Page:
Hog prices rallied quickly from the low of last November. Iowa-Minnesota market hog carcass weight prices rose from $40.13 per cwt on Nov. 18 to $73.95 per cwt on Feb. 20. Since mid-February, prices have declined again. There are two main reasons for these big price swings: pork bellies and hog slaughter. The good news is that, seasonally, hog prices should soon move back higher. Pork production always declines during the summer months, and that should bring hog prices back up, close to the February high.
The winter price rally had a lot to do with pork belly prices. The wholesale price of 12 lb. to 14 lb. bellies started the year at $144 per cwt and rose to $192 per cwt by mid-February before dropping back to $142 in early April. Pork belly prices usually peak during the summer, yet February belly prices were the highest in nearly three years. The atypical winter rally in belly prices was due to tight stocks. There were only 14 million lbs of pork bellies in cold storage at the end of January, which was the lowest for any month since September 2015, and the lowest for any January since before 1973. These low stocks reflect strong demand, not low supplies. After all, record hog slaughter means record belly production.
The hog price decline that started in late winter was driven by continuing high slaughter. Over the past 30 weeks, hog slaughter has averaged 4.33% above the year-ago level. Each of the past three quarters set records for hog slaughter during that respective quarter. USDA expects 2017 hog slaughter to be nearly 4% higher than last year’s record. Fortunately, new slaughter capacity is coming on line this year that will allow packers to handle the high numbers of pigs.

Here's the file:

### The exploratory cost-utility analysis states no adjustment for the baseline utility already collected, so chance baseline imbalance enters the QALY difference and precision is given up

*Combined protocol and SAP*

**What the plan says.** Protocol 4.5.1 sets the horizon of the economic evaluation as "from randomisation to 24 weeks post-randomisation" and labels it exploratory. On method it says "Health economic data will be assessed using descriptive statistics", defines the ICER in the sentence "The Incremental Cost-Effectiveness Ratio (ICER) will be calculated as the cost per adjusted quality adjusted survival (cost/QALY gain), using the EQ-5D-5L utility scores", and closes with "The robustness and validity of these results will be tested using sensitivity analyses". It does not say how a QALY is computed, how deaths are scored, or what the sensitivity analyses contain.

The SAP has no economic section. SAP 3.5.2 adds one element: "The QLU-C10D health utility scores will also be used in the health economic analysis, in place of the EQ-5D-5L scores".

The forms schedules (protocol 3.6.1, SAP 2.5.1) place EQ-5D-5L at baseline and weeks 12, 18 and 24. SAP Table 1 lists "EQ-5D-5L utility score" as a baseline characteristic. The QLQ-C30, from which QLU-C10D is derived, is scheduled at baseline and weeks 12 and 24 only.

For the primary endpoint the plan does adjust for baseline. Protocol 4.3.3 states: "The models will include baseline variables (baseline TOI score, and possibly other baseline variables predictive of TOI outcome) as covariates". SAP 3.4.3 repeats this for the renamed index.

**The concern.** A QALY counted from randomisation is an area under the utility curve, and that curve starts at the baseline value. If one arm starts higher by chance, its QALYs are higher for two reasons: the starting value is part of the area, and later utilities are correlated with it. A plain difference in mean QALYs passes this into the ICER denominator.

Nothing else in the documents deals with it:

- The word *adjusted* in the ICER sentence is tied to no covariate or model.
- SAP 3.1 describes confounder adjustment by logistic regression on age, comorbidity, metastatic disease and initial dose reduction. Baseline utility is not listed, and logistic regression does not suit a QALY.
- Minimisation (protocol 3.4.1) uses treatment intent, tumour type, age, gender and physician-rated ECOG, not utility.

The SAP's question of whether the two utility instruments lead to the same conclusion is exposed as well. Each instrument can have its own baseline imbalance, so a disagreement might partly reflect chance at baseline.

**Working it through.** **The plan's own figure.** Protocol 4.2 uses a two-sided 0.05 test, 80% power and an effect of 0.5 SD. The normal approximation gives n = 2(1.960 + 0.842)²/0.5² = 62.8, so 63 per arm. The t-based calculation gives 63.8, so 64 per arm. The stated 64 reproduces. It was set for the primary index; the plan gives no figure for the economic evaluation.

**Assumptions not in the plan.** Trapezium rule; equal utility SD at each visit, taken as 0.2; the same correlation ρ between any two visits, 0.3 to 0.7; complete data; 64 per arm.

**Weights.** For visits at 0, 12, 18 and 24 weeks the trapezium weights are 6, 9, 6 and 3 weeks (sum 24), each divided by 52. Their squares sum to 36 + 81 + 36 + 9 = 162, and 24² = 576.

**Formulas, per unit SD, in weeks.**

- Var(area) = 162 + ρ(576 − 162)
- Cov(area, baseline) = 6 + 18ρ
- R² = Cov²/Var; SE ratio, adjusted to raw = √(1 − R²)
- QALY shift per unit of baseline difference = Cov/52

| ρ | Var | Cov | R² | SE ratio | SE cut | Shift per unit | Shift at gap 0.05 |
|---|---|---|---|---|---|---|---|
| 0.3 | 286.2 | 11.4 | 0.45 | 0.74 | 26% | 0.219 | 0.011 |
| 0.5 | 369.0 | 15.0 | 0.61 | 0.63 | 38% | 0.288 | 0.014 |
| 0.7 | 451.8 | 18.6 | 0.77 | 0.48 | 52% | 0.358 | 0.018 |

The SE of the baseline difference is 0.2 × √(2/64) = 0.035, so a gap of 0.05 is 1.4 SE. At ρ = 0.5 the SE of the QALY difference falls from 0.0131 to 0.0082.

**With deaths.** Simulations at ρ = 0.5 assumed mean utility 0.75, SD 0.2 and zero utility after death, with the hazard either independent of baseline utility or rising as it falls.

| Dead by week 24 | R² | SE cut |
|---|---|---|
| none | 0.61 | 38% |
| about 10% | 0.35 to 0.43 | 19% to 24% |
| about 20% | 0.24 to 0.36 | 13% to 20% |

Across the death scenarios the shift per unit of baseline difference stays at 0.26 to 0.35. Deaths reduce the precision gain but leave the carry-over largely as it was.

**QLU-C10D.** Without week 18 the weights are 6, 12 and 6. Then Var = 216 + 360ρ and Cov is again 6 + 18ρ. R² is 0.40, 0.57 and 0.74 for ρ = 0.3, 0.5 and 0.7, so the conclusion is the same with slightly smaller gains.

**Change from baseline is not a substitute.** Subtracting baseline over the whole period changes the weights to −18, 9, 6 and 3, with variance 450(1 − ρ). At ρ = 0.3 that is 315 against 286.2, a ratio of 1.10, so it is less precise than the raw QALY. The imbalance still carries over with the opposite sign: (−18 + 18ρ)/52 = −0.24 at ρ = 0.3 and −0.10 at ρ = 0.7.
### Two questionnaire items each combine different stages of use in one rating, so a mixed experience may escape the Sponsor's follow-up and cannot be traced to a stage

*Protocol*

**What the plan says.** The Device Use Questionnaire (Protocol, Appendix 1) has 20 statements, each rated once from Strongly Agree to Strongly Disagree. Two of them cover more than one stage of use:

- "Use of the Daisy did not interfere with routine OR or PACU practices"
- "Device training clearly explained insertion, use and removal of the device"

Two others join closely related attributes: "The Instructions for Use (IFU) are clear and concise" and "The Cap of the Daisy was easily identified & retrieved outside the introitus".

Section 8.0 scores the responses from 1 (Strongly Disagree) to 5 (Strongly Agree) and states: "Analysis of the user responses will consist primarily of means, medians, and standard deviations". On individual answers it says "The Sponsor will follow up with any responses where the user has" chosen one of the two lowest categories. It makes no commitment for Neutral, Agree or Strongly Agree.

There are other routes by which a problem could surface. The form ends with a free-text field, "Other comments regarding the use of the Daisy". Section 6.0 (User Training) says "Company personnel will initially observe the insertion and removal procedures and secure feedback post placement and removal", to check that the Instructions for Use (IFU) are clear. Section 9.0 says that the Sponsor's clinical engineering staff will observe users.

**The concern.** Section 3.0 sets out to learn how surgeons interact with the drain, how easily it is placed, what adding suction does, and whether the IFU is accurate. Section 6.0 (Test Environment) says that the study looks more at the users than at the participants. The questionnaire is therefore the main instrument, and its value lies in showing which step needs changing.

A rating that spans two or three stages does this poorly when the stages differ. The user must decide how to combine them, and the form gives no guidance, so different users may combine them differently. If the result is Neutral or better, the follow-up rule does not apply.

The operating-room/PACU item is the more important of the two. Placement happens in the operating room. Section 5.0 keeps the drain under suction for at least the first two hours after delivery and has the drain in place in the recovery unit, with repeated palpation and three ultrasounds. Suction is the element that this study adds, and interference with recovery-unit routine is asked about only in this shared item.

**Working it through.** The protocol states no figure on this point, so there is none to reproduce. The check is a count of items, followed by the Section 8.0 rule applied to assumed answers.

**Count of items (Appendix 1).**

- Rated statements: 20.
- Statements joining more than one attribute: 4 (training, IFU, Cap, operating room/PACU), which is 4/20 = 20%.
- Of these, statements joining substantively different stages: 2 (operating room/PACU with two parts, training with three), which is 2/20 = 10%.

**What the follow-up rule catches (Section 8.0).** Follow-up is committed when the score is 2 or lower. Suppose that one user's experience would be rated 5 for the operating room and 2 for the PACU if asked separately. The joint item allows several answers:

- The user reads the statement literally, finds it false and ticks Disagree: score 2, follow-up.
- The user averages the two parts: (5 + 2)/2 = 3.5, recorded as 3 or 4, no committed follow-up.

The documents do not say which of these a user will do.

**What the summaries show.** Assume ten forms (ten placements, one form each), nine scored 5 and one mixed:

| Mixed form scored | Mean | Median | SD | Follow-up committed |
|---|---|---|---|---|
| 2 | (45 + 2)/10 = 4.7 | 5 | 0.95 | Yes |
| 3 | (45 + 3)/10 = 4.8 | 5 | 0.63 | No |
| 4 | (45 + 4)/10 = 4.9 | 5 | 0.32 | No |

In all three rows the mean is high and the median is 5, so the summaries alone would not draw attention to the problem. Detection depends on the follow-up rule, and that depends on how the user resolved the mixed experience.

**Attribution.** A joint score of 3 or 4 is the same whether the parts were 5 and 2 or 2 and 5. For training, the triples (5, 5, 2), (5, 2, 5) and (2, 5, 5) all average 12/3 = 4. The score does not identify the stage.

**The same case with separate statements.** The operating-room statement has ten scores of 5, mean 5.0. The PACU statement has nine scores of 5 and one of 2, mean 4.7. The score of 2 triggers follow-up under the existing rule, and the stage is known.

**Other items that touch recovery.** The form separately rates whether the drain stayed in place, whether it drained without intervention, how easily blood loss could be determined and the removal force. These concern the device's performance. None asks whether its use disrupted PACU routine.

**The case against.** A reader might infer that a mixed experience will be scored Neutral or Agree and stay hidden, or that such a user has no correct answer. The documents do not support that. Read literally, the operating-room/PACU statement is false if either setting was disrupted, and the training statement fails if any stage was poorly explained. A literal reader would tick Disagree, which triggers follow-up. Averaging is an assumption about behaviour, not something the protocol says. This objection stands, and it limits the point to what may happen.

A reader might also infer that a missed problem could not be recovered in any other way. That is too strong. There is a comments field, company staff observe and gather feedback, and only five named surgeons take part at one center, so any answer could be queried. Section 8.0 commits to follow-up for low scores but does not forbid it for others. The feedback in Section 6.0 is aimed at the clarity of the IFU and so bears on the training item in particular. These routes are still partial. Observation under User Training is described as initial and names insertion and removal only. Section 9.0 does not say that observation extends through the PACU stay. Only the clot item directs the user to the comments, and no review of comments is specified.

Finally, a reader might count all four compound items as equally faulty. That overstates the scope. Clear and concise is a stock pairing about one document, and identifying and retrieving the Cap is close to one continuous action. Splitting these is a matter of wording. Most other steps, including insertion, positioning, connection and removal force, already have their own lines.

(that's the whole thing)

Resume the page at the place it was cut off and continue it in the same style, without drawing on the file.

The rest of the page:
During the first two months of the year, pork exports were up 18% and pork imports were down 14% compared to January through February 2016. Pork exports are off to a strong start in 2017, thanks largely to Mexico. Prior to last September, Mexico had purchased more than 140 million lbs of U.S. pork in a single month only once, in December 2015. Mexico has now imported more than 140 million lbs of U.S. pork each of the past six months. Only one other country, Japan, has ever imported that much U.S. pork in a single month. It will take a 2.8% increase on total 2016 U.S. pork exports to break the record set in 2012.
Hog slaughter has been setting records because producers have been farrowing lots of sows. Over the past 11 quarters, June 2014 thru February 2017, the number of litters farrowed averaged 2.67% above the year-ago level. The March Hogs and Pigs report said farrowing intentions for this spring (March to May) were for an increase of only 1.4% and predicted summer litters (June to August 2017) would be 0.4% fewer than a year earlier. That might be less encouraging than it sounds. Farrowing intentions reports have underestimated actual farrowings in 10 of the past 11 quarters with an average miss of 2.5%. Even if USDA’s farrowing intentions numbers are correct, 2017 hog slaughter will easily break last year’s record.